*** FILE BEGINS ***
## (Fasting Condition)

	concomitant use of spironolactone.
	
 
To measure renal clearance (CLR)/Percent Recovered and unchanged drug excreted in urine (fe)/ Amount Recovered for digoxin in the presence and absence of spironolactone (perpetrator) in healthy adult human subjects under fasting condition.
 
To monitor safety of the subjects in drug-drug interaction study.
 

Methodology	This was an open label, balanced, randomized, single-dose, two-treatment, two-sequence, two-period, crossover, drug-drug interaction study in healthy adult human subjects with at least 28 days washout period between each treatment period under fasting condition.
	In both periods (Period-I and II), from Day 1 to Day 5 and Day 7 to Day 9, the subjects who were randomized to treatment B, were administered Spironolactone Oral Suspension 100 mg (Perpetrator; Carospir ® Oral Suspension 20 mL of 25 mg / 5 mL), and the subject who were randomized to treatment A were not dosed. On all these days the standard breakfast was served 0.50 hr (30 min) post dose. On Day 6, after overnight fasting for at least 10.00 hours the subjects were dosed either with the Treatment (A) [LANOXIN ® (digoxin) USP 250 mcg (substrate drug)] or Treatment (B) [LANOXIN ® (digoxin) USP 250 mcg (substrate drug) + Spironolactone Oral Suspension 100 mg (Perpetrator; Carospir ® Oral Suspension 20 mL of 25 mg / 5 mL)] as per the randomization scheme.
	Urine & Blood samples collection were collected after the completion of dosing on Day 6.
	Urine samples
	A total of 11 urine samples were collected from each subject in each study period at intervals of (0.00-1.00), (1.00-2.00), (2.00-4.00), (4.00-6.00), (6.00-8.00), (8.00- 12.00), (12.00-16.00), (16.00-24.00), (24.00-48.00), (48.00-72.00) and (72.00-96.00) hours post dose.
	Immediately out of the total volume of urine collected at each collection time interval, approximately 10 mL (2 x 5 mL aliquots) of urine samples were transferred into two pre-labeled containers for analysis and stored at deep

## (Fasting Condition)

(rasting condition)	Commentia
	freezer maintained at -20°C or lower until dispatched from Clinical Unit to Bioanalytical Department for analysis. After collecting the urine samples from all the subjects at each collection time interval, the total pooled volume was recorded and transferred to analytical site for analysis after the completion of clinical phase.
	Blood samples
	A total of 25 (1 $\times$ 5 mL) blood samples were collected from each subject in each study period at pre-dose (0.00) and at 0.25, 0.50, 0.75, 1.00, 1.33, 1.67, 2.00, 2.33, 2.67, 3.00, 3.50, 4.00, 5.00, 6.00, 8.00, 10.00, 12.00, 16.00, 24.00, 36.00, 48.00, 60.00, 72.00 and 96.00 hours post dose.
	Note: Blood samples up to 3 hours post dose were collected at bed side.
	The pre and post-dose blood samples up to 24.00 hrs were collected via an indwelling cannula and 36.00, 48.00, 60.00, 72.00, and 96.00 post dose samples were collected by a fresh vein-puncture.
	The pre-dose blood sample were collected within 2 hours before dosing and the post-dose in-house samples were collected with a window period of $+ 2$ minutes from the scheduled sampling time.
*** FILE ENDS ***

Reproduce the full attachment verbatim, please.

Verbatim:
## (Fasting Condition)

	concomitant use of spironolactone.
	
 
To measure renal clearance (CLR)/Percent Recovered and unchanged drug excreted in urine (fe)/ Amount Recovered for digoxin in the presence and absence of spironolactone (perpetrator) in healthy adult human subjects under fasting condition.
 
To monitor safety of the subjects in drug-drug interaction study.
 

Methodology	This was an open label, balanced, randomized, single-dose, two-treatment, two-sequence, two-period, crossover, drug-drug interaction study in healthy adult human subjects with at least 28 days washout period between each treatment period under fasting condition.
	In both periods (Period-I and II), from Day 1 to Day 5 and Day 7 to Day 9, the subjects who were randomized to treatment B, were administered Spironolactone Oral Suspension 100 mg (Perpetrator; Carospir ® Oral Suspension 20 mL of 25 mg / 5 mL), and the subject who were randomized to treatment A were not dosed. On all these days the standard breakfast was served 0.50 hr (30 min) post dose. On Day 6, after overnight fasting for at least 10.00 hours the subjects were dosed either with the Treatment (A) [LANOXIN ® (digoxin) USP 250 mcg (substrate drug)] or Treatment (B) [LANOXIN ® (digoxin) USP 250 mcg (substrate drug) + Spironolactone Oral Suspension 100 mg (Perpetrator; Carospir ® Oral Suspension 20 mL of 25 mg / 5 mL)] as per the randomization scheme.
	Urine & Blood samples collection were collected after the completion of dosing on Day 6.
	Urine samples
	A total of 11 urine samples were collected from each subject in each study period at intervals of (0.00-1.00), (1.00-2.00), (2.00-4.00), (4.00-6.00), (6.00-8.00), (8.00- 12.00), (12.00-16.00), (16.00-24.00), (24.00-48.00), (48.00-72.00) and (72.00-96.00) hours post dose.
	Immediately out of the total volume of urine collected at each collection time interval, approximately 10 mL (2 x 5 mL aliquots) of urine samples were transferred into two pre-labeled containers for analysis and stored at deep

## (Fasting Condition)

(rasting condition)	Commentia
	freezer maintained at -20°C or lower until dispatched from Clinical Unit to Bioanalytical Department for analysis. After collecting the urine samples from all the subjects at each collection time interval, the total pooled volume was recorded and transferred to analytical site for analysis after the completion of clinical phase.
	Blood samples
	A total of 25 (1 $\times$ 5 mL) blood samples were collected from each subject in each study period at pre-dose (0.00) and at 0.25, 0.50, 0.75, 1.00, 1.33, 1.67, 2.00, 2.33, 2.67, 3.00, 3.50, 4.00, 5.00, 6.00, 8.00, 10.00, 12.00, 16.00, 24.00, 36.00, 48.00, 60.00, 72.00 and 96.00 hours post dose.
	Note: Blood samples up to 3 hours post dose were collected at bed side.
	The pre and post-dose blood samples up to 24.00 hrs were collected via an indwelling cannula and 36.00, 48.00, 60.00, 72.00, and 96.00 post dose samples were collected by a fresh vein-puncture.
	The pre-dose blood sample were collected within 2 hours before dosing and the post-dose in-house samples were collected with a window period of $+ 2$ minutes from the scheduled sampling time.